Austin Sees Record High Traffic Fatalities
It’s official: 2015 is Austin’s deadliest year yet. As of September 15th there have been 69 deadly wrecks causing 78 fatalities in Austin’s city limits, matching 2012’s record high of 78 total fatalities with 3 months in the year left to go. A number of experts and local officials postulate as to the cause of this increase, but none can be entirely sure of the source. Here’s a look at what we do know about this year’s deadly crashes.
Despite APD Efforts, Traffic Fatalities Increase
Austin is now infamously known for its drinking-and-driving problem after the horrific 2014 SXSW incident where a drunk driver drove into a crowd of pedestrians. However, the amount of deadly crashes involving alcohol this year was surprisingly low. Only 9 out of 69, or 13% of deadly crashes were suspected to have involved alcohol consumption by a driver, according to Austin Police Department’s traffic fatality releases. In comparison, 37% of fatal crashes in Travis County in 2014 involved alcohol. In response to the increased traffic fatality rate in early 2015, APD initiated extended No-Refusal policies and DWI initiatives during holiday weekends to combat a known problem. As of August, Police Chief Art Acevedo added a third shift to the DWI unit.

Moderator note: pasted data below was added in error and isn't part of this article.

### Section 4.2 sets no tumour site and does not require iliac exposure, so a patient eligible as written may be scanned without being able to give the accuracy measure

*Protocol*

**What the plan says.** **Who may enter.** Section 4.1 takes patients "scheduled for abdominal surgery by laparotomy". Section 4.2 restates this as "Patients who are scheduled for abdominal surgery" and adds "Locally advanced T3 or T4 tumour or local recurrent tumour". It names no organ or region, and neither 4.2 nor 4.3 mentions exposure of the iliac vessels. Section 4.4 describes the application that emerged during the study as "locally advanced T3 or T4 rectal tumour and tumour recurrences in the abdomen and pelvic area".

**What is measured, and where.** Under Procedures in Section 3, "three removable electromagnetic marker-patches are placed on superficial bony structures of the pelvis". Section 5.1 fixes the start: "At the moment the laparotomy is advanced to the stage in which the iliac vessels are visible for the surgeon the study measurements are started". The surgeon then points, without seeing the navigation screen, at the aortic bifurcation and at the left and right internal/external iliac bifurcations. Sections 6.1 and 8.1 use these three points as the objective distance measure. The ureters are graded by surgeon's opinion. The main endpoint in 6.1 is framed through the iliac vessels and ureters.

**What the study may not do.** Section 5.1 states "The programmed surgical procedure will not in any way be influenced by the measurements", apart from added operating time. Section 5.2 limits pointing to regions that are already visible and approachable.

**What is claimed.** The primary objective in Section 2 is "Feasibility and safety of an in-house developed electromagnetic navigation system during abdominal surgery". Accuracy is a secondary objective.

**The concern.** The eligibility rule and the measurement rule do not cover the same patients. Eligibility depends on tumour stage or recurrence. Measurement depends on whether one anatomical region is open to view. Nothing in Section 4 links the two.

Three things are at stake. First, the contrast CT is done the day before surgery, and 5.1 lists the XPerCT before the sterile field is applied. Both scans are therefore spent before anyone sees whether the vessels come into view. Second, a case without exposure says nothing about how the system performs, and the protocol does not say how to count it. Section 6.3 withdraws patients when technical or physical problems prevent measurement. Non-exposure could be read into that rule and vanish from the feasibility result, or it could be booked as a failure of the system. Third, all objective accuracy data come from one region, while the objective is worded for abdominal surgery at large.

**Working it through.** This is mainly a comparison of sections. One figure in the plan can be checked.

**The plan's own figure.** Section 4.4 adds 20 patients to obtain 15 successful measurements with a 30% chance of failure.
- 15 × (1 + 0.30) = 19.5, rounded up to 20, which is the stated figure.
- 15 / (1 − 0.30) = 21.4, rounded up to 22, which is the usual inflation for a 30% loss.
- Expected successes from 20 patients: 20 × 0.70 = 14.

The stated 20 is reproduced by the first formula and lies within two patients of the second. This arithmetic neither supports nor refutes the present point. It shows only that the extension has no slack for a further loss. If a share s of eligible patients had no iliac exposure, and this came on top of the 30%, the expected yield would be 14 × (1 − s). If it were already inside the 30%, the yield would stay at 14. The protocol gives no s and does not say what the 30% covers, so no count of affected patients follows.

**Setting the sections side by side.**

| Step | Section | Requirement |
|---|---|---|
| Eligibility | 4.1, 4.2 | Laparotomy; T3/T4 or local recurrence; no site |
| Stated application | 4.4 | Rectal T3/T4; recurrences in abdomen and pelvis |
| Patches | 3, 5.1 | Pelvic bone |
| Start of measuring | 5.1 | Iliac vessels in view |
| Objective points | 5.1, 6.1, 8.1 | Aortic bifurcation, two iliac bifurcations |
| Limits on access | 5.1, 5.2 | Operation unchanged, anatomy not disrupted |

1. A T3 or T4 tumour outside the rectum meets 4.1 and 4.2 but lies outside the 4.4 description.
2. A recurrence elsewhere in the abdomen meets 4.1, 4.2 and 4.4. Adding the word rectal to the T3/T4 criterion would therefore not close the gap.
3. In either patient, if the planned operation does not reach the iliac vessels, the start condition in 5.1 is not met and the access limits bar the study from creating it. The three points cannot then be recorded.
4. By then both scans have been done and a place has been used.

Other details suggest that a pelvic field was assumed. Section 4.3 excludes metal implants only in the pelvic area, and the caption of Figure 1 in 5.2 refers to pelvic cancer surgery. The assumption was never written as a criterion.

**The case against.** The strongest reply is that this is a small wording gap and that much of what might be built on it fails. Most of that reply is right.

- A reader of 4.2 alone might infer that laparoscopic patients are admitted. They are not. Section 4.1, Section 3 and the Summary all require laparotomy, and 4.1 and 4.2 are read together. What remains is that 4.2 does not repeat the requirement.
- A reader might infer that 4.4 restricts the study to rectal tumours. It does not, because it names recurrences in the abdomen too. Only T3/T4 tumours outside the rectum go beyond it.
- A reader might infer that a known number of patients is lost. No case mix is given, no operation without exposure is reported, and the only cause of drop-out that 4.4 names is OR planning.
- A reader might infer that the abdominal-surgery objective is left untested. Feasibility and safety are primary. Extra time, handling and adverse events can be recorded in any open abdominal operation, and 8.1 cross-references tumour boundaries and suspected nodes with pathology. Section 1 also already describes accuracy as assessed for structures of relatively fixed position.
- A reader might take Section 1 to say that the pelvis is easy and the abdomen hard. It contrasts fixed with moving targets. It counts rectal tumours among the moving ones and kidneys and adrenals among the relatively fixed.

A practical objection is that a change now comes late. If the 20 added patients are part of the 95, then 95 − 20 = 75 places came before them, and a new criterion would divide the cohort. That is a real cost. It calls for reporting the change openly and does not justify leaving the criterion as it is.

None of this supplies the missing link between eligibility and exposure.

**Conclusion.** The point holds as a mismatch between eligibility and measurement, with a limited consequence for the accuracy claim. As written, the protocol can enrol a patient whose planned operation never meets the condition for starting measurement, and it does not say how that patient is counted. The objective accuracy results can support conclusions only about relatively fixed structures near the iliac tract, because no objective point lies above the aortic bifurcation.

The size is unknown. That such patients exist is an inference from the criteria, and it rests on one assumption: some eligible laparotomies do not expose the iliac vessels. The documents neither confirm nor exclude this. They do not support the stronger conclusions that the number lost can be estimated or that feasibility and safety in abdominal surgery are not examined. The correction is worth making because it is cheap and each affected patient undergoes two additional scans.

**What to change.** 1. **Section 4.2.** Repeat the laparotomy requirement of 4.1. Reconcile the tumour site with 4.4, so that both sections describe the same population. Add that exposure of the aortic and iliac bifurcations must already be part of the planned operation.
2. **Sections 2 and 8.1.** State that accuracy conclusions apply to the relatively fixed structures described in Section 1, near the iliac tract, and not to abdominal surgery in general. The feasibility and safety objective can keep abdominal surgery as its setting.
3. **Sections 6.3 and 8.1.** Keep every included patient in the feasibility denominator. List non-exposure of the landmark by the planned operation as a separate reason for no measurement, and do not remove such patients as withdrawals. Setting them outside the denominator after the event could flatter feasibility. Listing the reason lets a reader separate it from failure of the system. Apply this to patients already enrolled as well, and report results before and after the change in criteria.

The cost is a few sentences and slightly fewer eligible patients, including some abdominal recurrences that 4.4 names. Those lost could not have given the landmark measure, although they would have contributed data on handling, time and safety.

Despite these efforts, the death toll on Austin roads have continued to rise, leaving Acevedo and other city officials confounded as to how to stop these deaths, resorting to calls for “personal accountability.”
One number that stands out is the pedestrian deaths on Austin roads. Sometimes even looking twice before you cross the road won’t help. Of the 69 fatal crashes, 23 involved pedestrians and 6 of those were hit and runs where a driver involved in the accident failed to stop and render aid. According to Acevedo, 94% of these pedestrians were crossing the street illegally, prompting transportation and city planning advocates to call for more walkable streets.
Beyond just pedestrians, over half of all fatal crashes in 2015 involved someone that wasn’t in a car. In each of these cases, it was the pedestrian, motorcyclist or cyclist who was killed.
Last November, Austin launched the Vision Zero Task Force, which, like the name suggests, aims to bring Austin’s traffic fatality and injury count to zero. While the task force’s official recommendations are slated to come out this November, Austin drivers can begin fighting traffic accidents immediately by choosing not to drink and drive and driving cautiously for potentially dangerous conditions such as darkness and weather.